Ten of those cases involve highly sensitive information.

Mr Boyle again apologised for the breach.

"I'm sorry, however I'm pleased to report the security breach has not been widespread.

"The investigation has confirmed there is no evidence to suggest the information has gone beyond blogger Keith Ng and his informant Ira Bailey."

Mr Bailey was one of the Urewera 17.

He admits the ministry failed to keep the information safe, but says the risk of harm is extremely low.

The report found initial security testing by Dimension Data detailed the lack of network separation and the existence of accessible network shares.

However, these concerns were not fixed, not were the findings escalated.

"If these two findings had been remediated, the security breach could not have occured in the manner it did," wrote the report's authors.

Deloitte has now begun phase two of its investigation into the effectiveness of the ministry's wider IT security. The report is due towards the end of the month.

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10 Comments & Questions

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There's a huge difference between "There is no evidence to suggest more people got the data" and "We can show that nobody else got the data". If they don't have access logs, there'd be no data to suggest, but no data to prove otherwise either. What a complete mess.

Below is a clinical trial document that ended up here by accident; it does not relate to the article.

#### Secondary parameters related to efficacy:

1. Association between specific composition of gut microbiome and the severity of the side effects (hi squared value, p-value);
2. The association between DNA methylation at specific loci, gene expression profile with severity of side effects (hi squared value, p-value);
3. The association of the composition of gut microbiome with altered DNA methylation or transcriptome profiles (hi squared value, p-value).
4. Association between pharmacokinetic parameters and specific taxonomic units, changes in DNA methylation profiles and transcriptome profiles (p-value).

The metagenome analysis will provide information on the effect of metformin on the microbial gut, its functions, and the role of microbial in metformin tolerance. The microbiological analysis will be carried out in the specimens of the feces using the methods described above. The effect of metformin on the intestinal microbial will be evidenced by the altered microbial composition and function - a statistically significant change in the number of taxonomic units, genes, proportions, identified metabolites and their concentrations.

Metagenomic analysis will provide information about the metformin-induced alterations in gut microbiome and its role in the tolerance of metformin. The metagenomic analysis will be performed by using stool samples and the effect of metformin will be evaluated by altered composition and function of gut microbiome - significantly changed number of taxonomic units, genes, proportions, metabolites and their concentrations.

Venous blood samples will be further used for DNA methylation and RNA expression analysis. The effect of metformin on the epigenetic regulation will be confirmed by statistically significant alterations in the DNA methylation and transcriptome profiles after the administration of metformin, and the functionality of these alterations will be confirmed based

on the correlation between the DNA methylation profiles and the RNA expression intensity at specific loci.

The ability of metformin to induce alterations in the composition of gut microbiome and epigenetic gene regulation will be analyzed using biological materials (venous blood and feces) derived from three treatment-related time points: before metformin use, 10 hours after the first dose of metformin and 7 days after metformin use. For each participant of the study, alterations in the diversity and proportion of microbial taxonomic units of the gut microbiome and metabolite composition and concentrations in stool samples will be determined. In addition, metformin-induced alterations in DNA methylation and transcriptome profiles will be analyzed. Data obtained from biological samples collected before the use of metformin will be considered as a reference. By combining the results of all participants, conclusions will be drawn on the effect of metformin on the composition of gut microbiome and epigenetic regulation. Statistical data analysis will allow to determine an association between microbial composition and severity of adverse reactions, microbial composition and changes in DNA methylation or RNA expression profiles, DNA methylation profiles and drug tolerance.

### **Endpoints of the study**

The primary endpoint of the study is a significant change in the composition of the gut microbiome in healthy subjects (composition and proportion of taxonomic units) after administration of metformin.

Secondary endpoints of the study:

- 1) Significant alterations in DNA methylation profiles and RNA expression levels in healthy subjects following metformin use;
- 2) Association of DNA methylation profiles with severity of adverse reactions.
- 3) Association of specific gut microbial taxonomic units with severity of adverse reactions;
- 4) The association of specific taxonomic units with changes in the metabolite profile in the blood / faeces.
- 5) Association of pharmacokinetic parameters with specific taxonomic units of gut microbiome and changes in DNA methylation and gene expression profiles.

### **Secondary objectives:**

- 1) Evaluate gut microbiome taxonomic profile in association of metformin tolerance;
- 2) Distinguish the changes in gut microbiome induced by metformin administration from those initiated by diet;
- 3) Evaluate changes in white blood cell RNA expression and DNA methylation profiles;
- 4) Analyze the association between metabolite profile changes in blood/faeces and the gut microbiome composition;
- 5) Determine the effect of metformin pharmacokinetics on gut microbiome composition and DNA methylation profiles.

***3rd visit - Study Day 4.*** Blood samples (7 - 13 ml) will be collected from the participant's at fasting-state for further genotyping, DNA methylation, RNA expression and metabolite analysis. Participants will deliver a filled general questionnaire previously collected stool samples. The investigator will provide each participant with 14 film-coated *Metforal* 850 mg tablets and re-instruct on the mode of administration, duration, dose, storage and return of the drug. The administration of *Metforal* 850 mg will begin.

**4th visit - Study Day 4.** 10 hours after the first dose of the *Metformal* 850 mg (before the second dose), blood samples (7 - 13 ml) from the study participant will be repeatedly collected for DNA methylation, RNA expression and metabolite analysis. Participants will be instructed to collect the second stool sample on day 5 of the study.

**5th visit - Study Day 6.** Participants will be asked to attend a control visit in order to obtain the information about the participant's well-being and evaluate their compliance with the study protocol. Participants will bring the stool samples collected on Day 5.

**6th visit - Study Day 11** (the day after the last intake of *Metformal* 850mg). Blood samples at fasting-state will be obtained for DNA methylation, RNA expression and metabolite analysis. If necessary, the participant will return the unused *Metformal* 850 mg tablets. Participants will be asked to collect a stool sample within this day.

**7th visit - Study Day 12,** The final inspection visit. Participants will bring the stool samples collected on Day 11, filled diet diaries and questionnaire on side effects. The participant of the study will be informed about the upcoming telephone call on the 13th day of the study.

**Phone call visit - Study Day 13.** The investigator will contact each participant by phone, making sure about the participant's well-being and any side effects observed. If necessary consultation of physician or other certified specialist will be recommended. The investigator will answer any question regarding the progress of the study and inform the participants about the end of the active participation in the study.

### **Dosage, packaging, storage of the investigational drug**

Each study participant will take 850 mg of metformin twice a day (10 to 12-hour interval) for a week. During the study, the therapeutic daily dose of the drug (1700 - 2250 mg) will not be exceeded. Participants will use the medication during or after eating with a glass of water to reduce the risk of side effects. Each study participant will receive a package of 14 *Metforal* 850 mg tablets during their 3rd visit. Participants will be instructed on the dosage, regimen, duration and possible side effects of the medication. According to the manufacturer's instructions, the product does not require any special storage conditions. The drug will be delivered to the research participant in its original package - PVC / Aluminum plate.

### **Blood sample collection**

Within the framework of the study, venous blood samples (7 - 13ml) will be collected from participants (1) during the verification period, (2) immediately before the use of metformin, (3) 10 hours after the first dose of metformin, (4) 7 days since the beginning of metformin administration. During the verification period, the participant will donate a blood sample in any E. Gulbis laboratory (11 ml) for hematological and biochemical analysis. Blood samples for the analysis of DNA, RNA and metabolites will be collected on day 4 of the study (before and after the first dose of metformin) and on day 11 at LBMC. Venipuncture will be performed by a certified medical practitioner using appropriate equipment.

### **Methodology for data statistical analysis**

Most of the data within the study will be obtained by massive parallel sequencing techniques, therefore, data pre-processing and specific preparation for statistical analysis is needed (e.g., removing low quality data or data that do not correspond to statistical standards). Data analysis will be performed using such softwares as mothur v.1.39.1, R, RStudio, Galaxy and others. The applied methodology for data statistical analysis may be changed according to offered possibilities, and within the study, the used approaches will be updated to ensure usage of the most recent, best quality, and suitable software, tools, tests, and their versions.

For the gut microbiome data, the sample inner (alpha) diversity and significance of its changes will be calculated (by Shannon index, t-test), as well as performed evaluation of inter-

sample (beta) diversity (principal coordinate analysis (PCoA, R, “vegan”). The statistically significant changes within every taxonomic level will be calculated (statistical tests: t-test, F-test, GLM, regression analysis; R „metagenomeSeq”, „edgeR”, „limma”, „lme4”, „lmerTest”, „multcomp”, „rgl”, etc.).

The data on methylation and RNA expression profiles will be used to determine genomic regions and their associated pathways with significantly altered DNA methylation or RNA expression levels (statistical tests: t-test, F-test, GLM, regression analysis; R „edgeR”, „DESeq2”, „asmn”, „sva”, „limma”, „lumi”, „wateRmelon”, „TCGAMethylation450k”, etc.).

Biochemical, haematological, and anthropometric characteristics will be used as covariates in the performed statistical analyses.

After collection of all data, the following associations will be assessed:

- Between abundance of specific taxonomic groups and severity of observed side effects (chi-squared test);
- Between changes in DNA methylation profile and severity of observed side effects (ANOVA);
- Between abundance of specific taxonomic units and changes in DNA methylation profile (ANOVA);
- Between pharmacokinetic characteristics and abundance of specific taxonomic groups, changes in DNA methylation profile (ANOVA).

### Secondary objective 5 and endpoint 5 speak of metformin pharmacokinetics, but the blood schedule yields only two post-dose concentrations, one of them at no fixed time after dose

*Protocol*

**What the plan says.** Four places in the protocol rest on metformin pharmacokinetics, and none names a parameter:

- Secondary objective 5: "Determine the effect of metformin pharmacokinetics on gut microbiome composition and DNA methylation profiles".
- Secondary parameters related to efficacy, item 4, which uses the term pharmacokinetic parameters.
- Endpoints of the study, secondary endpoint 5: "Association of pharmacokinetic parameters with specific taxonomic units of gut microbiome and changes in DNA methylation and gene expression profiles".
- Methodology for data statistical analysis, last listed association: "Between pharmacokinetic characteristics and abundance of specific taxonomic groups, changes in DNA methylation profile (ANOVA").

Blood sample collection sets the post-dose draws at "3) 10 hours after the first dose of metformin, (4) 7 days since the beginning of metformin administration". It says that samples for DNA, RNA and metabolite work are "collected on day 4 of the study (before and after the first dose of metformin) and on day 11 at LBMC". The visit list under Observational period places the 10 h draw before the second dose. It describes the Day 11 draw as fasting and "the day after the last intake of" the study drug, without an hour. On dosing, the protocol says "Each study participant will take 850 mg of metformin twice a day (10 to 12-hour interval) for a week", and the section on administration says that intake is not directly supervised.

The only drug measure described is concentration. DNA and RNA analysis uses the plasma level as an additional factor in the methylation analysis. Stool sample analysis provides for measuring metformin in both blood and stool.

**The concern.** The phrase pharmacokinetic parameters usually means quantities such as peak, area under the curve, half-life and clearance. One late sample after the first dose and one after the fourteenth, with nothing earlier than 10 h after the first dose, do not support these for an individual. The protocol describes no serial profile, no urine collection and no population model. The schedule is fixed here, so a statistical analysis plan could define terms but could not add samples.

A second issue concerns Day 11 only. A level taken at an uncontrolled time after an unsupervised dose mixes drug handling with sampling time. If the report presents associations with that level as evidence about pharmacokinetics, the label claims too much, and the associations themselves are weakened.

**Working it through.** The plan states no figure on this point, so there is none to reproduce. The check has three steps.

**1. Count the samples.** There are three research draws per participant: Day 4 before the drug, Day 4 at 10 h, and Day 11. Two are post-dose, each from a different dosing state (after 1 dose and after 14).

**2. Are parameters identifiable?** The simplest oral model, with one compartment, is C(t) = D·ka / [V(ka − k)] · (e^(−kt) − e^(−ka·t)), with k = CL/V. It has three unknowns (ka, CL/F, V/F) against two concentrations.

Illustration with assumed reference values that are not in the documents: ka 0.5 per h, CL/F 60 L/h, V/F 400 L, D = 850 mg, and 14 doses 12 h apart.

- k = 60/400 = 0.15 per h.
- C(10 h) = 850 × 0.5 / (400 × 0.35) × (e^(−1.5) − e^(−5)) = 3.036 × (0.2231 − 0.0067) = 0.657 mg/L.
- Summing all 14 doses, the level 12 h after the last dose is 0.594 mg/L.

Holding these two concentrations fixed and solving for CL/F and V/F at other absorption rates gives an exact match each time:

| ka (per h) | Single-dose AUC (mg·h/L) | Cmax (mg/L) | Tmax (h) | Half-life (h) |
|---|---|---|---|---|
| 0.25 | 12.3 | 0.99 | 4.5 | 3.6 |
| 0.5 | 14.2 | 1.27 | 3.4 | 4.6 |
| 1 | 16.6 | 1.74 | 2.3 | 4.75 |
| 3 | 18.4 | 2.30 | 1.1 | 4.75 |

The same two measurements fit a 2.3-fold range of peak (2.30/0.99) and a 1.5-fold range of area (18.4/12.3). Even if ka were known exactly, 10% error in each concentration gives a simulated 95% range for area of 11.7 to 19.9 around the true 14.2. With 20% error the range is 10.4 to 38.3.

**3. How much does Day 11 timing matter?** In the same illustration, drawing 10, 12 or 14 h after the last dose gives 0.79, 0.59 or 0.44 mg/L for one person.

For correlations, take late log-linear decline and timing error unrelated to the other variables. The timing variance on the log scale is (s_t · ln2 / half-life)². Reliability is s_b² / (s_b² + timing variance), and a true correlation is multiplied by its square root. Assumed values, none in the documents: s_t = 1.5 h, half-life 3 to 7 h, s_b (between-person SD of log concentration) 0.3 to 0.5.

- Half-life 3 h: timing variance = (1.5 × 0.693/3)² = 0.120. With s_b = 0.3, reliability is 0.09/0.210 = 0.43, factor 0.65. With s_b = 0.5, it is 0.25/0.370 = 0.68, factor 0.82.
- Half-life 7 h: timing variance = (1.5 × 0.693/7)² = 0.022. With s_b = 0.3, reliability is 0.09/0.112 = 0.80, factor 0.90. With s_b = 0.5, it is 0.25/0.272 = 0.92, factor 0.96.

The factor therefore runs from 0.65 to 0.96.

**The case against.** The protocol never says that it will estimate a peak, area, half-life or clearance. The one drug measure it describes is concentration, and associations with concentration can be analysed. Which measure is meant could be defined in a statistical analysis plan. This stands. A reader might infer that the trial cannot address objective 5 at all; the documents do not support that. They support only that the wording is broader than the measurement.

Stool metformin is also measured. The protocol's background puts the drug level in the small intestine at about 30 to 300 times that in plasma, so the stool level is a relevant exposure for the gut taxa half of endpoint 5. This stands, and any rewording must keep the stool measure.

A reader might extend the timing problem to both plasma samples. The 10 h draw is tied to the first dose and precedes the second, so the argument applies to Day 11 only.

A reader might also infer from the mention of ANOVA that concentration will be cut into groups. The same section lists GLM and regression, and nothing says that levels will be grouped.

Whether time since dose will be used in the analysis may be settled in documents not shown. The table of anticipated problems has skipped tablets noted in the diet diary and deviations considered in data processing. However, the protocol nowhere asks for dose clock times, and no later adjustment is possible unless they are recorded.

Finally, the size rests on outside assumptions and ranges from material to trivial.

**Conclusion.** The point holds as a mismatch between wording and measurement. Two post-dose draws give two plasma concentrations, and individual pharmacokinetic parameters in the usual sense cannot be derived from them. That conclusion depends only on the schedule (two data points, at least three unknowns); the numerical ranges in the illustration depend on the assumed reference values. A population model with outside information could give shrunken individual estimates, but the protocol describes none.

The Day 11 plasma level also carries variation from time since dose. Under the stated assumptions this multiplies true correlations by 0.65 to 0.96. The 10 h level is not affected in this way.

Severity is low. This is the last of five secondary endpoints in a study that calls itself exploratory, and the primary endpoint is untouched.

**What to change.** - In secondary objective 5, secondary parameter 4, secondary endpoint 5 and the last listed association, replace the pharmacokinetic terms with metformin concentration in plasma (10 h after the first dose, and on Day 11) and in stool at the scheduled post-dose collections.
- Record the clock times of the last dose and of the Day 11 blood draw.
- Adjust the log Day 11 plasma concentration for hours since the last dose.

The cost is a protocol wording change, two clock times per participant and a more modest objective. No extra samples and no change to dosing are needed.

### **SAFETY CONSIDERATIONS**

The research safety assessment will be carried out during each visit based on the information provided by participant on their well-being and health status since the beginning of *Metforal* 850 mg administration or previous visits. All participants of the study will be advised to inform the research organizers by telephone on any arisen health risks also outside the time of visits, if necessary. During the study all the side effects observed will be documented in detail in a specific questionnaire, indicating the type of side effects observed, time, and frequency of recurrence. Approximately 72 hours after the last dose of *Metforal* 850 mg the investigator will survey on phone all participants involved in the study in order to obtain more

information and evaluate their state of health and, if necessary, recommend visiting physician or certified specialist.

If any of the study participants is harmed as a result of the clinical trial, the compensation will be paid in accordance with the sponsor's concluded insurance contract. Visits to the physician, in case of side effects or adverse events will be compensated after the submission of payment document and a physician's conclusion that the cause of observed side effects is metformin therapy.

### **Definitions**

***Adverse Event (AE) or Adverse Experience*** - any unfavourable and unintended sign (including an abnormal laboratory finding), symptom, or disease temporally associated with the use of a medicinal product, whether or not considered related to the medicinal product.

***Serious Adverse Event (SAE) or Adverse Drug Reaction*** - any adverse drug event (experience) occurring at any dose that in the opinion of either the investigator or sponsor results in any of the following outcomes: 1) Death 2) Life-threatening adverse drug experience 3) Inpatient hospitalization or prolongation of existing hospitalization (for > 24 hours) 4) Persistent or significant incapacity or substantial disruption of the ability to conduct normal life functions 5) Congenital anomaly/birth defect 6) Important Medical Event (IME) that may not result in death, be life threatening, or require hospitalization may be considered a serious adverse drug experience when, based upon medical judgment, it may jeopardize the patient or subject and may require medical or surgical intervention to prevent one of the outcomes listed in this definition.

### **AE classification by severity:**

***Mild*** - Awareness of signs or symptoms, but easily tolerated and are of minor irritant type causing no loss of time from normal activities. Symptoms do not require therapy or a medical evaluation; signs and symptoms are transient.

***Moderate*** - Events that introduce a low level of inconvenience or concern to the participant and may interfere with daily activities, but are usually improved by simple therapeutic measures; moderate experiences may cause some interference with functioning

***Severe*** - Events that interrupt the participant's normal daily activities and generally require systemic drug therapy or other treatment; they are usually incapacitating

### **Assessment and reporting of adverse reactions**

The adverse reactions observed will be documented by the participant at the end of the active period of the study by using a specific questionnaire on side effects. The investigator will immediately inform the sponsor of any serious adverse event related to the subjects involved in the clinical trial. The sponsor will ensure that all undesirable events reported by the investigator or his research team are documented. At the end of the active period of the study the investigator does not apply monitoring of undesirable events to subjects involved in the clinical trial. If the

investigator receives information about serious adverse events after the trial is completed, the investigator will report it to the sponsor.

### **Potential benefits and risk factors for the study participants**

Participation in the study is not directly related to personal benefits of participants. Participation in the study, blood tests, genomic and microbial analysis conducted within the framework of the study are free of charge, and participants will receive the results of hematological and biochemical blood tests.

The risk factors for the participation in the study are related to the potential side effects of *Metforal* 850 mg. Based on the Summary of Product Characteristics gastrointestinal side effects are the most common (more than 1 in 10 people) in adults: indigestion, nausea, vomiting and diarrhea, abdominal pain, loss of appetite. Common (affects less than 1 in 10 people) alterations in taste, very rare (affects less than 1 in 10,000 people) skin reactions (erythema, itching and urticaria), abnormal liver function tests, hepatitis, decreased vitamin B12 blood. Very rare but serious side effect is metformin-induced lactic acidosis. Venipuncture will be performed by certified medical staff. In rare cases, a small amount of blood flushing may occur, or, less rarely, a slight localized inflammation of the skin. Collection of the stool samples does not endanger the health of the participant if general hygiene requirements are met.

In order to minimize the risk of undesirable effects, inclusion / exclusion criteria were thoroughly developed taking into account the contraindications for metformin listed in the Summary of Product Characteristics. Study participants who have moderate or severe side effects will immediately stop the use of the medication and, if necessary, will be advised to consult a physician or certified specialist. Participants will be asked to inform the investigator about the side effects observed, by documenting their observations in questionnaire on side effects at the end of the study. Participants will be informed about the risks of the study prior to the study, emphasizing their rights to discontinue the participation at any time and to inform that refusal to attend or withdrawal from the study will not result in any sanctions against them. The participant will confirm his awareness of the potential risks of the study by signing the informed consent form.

Thanks to Keith for doing about the only thing that can change a badly performing institution: imposing massive public humiliation.

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"The investigation has confirmed there is no evidence to suggest the information has gone beyond blogger Keith Ng and his informant Ira Bailey."

And there wouldn't be as they clearly have (had) little or no logging in place. As expected; absolute incompetence.

Two years; it is more than likely other parties have accessed and downloaded data.

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This reads like MSD are a bunch of bumbling idiots. Giving kiosks trusted status on network so they could access other files, not seperating kiosks from the main network...my god...this is really poor